Interfaith worship part of Thanksgiving weekend services
Written by Anthony Moujaes
November 20, 2012
As part of Thanksgiving celebrations, several congregations and clergy from the United Church of Christ are reaching out to other faiths, from corners in the Midwest to the shores in Florida, gathering together to give thanks for their blessings.
The Rev. RaeAnn Beebe, pastor of St. Paul’s United Church of Christ in Oshkosh, Wisc., says that because being grateful is shared among a variety of religious faiths, her congregation will take part in the Interfaith Festival of Gratitude. Beebe and another Oshkosh pastor are the hosts for the event, which starts at 7 p.m. on Wednesday, Nov. 21 at the Grand Opera House. The event is free to the public, and is followed with a social hour with refreshments at First Congregational Church.
“We felt that gratitude and Thanksgiving is not just a Christian event. All faiths are grateful for the things they have,” Beebe said. “This is a national holiday to express that gratitude.”
Now in its third year, the Festival of Gratitude started in 2010 with an idea from an area clergy member “who’s tried to get local clergy and different faith communities together started contacting different faith groups,” Beebe said.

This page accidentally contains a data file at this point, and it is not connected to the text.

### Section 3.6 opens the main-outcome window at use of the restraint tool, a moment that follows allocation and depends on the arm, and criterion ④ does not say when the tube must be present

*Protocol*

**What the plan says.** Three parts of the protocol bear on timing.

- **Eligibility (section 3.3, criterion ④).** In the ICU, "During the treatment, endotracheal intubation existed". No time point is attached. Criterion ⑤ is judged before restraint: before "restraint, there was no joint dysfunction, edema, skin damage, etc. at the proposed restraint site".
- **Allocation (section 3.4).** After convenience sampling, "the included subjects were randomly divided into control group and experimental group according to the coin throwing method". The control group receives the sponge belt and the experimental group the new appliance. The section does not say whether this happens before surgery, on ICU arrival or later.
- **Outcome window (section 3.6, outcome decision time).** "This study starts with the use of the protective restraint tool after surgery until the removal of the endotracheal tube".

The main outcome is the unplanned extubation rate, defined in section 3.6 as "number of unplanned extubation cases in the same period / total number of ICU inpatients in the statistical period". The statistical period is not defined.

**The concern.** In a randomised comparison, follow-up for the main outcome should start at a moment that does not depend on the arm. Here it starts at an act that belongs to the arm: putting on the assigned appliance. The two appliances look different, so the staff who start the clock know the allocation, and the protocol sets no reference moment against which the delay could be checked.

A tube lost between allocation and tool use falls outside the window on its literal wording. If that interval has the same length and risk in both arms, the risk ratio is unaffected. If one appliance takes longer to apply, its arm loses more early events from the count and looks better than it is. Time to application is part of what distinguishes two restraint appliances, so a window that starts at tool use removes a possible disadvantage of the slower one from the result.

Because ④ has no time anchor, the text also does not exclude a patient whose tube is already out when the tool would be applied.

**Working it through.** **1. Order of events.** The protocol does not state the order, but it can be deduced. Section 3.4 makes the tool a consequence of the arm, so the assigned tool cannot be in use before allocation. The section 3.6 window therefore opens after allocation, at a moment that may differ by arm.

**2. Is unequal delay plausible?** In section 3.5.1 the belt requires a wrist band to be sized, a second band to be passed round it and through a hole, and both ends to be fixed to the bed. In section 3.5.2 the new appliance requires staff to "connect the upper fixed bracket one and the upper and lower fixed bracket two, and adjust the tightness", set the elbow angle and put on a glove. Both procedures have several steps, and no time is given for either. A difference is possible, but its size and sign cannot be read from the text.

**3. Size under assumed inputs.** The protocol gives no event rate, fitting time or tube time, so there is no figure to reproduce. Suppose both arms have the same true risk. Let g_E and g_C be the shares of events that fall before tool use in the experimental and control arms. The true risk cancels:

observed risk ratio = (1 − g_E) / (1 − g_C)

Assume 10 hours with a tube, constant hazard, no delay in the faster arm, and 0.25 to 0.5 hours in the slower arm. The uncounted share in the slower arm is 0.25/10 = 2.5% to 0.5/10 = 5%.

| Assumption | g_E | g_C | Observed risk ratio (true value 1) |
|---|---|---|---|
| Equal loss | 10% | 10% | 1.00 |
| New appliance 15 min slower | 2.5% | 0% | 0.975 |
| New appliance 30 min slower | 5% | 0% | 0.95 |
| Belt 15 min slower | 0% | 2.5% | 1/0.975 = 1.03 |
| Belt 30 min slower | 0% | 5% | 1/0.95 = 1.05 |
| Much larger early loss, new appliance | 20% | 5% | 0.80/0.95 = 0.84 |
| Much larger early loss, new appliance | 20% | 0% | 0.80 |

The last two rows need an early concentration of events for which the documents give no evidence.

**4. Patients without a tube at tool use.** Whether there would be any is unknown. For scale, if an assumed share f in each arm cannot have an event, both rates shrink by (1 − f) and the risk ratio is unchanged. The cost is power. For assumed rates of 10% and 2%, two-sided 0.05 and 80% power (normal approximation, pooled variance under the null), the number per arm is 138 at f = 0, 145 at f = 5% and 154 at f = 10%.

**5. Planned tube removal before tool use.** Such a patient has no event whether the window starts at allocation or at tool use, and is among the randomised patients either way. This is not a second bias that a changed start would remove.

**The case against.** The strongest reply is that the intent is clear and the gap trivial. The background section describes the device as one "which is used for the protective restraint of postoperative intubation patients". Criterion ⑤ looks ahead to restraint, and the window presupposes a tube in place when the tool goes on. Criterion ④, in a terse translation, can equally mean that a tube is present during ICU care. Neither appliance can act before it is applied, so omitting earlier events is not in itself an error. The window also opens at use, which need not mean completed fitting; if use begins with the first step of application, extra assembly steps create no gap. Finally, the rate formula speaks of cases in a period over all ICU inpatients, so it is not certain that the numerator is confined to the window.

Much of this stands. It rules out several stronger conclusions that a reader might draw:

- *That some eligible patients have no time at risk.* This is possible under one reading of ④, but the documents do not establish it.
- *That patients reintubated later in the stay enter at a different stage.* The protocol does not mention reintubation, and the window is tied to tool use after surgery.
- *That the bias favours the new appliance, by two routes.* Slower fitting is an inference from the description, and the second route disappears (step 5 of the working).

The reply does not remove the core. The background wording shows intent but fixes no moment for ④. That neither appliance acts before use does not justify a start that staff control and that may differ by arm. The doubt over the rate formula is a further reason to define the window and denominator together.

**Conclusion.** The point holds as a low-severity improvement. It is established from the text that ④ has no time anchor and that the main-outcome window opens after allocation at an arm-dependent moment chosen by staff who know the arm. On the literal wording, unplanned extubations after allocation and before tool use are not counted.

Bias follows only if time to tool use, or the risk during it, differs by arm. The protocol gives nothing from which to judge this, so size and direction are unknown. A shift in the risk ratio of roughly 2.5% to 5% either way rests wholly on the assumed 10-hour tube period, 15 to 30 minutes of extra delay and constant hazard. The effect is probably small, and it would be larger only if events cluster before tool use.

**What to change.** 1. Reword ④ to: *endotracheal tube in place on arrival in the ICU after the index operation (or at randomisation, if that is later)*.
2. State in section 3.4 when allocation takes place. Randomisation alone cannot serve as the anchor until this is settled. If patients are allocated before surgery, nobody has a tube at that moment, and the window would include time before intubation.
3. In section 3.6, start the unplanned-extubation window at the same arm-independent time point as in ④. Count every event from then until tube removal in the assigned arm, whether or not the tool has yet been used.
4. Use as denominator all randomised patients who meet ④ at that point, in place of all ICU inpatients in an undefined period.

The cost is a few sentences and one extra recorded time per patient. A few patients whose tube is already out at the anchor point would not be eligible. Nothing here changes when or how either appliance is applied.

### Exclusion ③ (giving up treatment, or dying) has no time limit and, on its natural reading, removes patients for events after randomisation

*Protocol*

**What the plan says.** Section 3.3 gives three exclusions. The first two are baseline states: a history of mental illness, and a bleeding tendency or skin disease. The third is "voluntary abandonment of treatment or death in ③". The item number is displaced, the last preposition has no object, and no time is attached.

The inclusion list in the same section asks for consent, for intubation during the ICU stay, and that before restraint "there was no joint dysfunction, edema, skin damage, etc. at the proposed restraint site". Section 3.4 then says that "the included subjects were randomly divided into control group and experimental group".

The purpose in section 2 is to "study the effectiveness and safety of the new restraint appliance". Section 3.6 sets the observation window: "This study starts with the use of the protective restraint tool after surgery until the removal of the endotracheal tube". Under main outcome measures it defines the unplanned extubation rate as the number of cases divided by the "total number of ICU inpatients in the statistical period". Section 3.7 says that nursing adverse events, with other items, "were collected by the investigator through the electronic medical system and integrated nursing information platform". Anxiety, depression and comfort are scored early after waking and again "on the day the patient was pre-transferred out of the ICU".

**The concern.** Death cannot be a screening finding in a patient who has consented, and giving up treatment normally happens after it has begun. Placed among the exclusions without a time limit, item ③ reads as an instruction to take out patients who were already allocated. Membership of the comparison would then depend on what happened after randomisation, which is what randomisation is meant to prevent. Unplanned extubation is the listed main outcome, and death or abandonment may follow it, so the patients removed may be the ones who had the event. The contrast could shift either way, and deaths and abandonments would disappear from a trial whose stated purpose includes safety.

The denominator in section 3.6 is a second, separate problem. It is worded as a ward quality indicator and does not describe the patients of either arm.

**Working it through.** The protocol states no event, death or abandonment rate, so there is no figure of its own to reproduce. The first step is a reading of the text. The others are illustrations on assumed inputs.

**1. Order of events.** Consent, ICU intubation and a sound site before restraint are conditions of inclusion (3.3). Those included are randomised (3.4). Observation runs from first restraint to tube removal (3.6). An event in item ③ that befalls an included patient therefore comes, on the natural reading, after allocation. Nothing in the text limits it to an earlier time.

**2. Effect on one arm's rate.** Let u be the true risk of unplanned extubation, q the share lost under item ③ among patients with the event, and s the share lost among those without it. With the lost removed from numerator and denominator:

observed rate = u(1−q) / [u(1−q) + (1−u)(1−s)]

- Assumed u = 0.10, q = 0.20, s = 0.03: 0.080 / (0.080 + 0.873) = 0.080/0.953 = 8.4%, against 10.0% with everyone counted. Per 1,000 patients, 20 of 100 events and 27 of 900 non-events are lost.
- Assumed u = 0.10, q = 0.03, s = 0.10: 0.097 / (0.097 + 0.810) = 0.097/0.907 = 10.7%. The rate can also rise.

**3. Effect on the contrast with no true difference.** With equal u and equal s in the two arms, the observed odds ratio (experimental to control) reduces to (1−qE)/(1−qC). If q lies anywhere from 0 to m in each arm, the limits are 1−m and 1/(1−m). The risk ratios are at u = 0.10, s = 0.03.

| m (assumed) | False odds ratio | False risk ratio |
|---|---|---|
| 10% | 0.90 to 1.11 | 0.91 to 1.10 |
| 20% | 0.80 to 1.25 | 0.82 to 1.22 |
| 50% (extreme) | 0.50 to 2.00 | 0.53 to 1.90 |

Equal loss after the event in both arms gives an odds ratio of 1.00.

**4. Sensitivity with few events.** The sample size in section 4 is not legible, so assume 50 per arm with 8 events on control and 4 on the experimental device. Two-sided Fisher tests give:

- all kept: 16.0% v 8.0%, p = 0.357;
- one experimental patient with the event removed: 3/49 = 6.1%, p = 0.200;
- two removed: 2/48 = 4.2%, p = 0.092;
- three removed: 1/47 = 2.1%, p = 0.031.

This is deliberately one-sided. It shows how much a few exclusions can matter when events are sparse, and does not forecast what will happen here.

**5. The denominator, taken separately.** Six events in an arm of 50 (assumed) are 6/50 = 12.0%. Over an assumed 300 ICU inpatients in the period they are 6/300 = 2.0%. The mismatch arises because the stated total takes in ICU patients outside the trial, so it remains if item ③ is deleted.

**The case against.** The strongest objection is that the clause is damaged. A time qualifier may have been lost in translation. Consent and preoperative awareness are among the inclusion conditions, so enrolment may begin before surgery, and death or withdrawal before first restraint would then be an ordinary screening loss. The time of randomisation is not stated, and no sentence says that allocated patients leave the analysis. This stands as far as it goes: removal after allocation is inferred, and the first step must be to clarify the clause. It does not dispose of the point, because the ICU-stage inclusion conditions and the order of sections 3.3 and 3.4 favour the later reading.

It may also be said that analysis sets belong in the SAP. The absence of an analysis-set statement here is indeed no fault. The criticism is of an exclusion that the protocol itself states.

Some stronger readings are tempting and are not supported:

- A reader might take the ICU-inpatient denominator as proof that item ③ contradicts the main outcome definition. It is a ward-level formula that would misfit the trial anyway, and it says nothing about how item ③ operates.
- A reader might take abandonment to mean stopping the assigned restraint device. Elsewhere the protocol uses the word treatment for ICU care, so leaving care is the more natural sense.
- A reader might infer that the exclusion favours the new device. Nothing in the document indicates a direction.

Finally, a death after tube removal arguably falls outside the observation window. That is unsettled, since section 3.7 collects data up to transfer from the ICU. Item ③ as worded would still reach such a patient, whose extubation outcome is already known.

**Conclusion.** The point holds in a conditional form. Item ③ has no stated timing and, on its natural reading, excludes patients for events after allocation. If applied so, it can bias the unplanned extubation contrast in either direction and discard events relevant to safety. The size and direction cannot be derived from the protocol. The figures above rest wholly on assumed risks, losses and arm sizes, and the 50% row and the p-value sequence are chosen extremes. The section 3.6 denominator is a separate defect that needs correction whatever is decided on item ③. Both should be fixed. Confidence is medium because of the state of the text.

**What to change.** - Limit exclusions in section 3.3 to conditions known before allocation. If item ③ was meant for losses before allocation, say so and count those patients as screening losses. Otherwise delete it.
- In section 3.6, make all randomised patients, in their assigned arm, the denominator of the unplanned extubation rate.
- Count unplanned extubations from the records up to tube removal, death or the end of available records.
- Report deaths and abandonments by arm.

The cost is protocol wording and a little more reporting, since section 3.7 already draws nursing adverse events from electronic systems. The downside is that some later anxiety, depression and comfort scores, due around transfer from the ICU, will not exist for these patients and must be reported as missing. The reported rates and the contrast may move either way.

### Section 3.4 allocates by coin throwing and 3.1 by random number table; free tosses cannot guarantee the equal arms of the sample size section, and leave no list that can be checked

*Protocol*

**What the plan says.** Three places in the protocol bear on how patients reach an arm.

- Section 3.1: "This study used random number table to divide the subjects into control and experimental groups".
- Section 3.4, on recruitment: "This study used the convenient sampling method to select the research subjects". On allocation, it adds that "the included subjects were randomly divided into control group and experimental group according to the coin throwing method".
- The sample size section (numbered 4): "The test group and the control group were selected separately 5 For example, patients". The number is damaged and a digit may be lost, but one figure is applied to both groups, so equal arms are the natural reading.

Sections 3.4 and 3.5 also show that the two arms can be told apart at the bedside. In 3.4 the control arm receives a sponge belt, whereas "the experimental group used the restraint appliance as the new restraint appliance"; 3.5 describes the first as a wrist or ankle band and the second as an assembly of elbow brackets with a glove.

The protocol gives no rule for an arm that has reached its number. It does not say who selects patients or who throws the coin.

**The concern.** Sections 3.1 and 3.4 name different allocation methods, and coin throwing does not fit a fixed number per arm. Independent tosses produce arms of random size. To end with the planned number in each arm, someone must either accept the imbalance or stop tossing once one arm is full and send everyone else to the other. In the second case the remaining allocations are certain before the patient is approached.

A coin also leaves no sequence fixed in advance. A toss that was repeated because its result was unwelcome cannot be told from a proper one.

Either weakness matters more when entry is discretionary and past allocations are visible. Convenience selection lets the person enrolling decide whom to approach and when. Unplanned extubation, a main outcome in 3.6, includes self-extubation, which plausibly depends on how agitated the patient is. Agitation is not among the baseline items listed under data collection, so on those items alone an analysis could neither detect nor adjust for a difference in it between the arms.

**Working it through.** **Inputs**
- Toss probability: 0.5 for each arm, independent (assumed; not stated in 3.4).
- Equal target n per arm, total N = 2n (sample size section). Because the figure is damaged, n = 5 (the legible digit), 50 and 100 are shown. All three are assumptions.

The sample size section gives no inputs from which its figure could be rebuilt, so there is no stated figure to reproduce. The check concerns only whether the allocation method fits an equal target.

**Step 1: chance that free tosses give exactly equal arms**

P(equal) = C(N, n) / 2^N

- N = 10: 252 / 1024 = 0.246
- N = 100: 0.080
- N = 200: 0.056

Representatives and members from as many as 10 faiths (Christian, Jewish, Muslim, Eckankar, Baha’i, Unitarian Universalist, Hindu) will share their meaning of gratitude. Each group invited to present their meaning of Thanksgiving can select a passage from their scriptures or historical tradition, a song or dance that expresses their gratitude through their faith. The groups can also worship in English or the language of their religious history.
“The number of people coming to this event has grown, so in that sense it’s wonderful to celebrate together,” Beebe said. “There are churches without people on the stage that still go.”
UCC President and General Minister the Rev. Geoffrey A. Black, will participate in a service Tuesday afternoon Nov. 20 at Trinity Cathedral in downtown Cleveland. The event brings together Abrahamic faiths from Christian, Jewish and Muslim denominations.
In Miami, the Rev. Laurinda Hafner, senior pastor of Coral Gables Congregational UCC, is hosting a similar worship service in a spirit of unity at 7 p.m. on Thanksgiving Eve. "We invite everyone -- no matter who you are or where you are on life’s journey -- to a Spirit-filled service that celebrates with words and music the connections found through the awesome diversity, work and fellowship of our community,” Hafner said.